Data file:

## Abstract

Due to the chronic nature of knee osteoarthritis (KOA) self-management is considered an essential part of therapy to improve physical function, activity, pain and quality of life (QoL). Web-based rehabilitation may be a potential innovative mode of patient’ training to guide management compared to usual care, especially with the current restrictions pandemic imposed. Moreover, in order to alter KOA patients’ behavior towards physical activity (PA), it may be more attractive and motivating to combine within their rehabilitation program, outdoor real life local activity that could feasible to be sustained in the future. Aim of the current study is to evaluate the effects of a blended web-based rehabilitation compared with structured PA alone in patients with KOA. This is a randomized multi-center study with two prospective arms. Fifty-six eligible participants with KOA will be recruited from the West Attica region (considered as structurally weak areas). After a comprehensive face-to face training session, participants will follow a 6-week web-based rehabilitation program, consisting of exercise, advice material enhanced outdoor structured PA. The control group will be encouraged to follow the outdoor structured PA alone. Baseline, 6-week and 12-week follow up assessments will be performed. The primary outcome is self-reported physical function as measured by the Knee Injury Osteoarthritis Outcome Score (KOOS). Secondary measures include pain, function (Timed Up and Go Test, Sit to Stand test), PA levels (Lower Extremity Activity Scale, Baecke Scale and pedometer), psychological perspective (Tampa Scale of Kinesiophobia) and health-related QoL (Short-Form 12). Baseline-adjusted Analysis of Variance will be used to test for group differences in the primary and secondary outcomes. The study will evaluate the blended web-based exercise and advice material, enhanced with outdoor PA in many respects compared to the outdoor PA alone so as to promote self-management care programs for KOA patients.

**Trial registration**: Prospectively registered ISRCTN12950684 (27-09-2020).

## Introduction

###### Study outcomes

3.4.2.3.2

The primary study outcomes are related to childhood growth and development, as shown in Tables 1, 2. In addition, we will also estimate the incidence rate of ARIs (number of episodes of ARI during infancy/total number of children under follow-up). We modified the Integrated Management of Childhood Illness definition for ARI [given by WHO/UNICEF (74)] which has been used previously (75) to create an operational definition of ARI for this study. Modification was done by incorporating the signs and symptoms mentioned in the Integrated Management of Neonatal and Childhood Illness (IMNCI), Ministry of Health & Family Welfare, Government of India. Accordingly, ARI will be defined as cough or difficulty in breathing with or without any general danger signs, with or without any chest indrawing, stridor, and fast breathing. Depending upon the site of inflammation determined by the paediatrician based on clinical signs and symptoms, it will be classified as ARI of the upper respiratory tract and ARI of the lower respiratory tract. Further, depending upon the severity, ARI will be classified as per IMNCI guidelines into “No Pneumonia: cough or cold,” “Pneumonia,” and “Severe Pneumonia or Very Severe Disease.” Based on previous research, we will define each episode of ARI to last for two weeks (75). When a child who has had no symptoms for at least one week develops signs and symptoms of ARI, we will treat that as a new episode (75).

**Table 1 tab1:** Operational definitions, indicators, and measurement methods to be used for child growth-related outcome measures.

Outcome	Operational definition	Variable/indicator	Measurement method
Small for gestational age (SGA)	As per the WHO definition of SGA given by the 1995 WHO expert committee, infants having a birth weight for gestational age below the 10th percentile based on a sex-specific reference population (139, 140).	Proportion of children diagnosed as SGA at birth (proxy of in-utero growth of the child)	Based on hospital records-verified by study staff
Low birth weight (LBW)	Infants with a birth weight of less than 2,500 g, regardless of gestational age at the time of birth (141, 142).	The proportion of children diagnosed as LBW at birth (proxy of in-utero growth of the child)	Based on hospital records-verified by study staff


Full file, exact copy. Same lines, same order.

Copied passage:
## Abstract

Due to the chronic nature of knee osteoarthritis (KOA) self-management is considered an essential part of therapy to improve physical function, activity, pain and quality of life (QoL). Web-based rehabilitation may be a potential innovative mode of patient’ training to guide management compared to usual care, especially with the current restrictions pandemic imposed. Moreover, in order to alter KOA patients’ behavior towards physical activity (PA), it may be more attractive and motivating to combine within their rehabilitation program, outdoor real life local activity that could feasible to be sustained in the future. Aim of the current study is to evaluate the effects of a blended web-based rehabilitation compared with structured PA alone in patients with KOA. This is a randomized multi-center study with two prospective arms. Fifty-six eligible participants with KOA will be recruited from the West Attica region (considered as structurally weak areas). After a comprehensive face-to face training session, participants will follow a 6-week web-based rehabilitation program, consisting of exercise, advice material enhanced outdoor structured PA. The control group will be encouraged to follow the outdoor structured PA alone. Baseline, 6-week and 12-week follow up assessments will be performed. The primary outcome is self-reported physical function as measured by the Knee Injury Osteoarthritis Outcome Score (KOOS). Secondary measures include pain, function (Timed Up and Go Test, Sit to Stand test), PA levels (Lower Extremity Activity Scale, Baecke Scale and pedometer), psychological perspective (Tampa Scale of Kinesiophobia) and health-related QoL (Short-Form 12). Baseline-adjusted Analysis of Variance will be used to test for group differences in the primary and secondary outcomes. The study will evaluate the blended web-based exercise and advice material, enhanced with outdoor PA in many respects compared to the outdoor PA alone so as to promote self-management care programs for KOA patients.

**Trial registration**: Prospectively registered ISRCTN12950684 (27-09-2020).

## Introduction

###### Study outcomes

3.4.2.3.2

The primary study outcomes are related to childhood growth and development, as shown in Tables 1, 2. In addition, we will also estimate the incidence rate of ARIs (number of episodes of ARI during infancy/total number of children under follow-up). We modified the Integrated Management of Childhood Illness definition for ARI [given by WHO/UNICEF (74)] which has been used previously (75) to create an operational definition of ARI for this study. Modification was done by incorporating the signs and symptoms mentioned in the Integrated Management of Neonatal and Childhood Illness (IMNCI), Ministry of Health & Family Welfare, Government of India. Accordingly, ARI will be defined as cough or difficulty in breathing with or without any general danger signs, with or without any chest indrawing, stridor, and fast breathing. Depending upon the site of inflammation determined by the paediatrician based on clinical signs and symptoms, it will be classified as ARI of the upper respiratory tract and ARI of the lower respiratory tract. Further, depending upon the severity, ARI will be classified as per IMNCI guidelines into “No Pneumonia: cough or cold,” “Pneumonia,” and “Severe Pneumonia or Very Severe Disease.” Based on previous research, we will define each episode of ARI to last for two weeks (75). When a child who has had no symptoms for at least one week develops signs and symptoms of ARI, we will treat that as a new episode (75).

**Table 1 tab1:** Operational definitions, indicators, and measurement methods to be used for child growth-related outcome measures.

Outcome	Operational definition	Variable/indicator	Measurement method
Small for gestational age (SGA)	As per the WHO definition of SGA given by the 1995 WHO expert committee, infants having a birth weight for gestational age below the 10th percentile based on a sex-specific reference population (139, 140).	Proportion of children diagnosed as SGA at birth (proxy of in-utero growth of the child)	Based on hospital records-verified by study staff
Low birth weight (LBW)	Infants with a birth weight of less than 2,500 g, regardless of gestational age at the time of birth (141, 142).	The proportion of children diagnosed as LBW at birth (proxy of in-utero growth of the child)	Based on hospital records-verified by study staff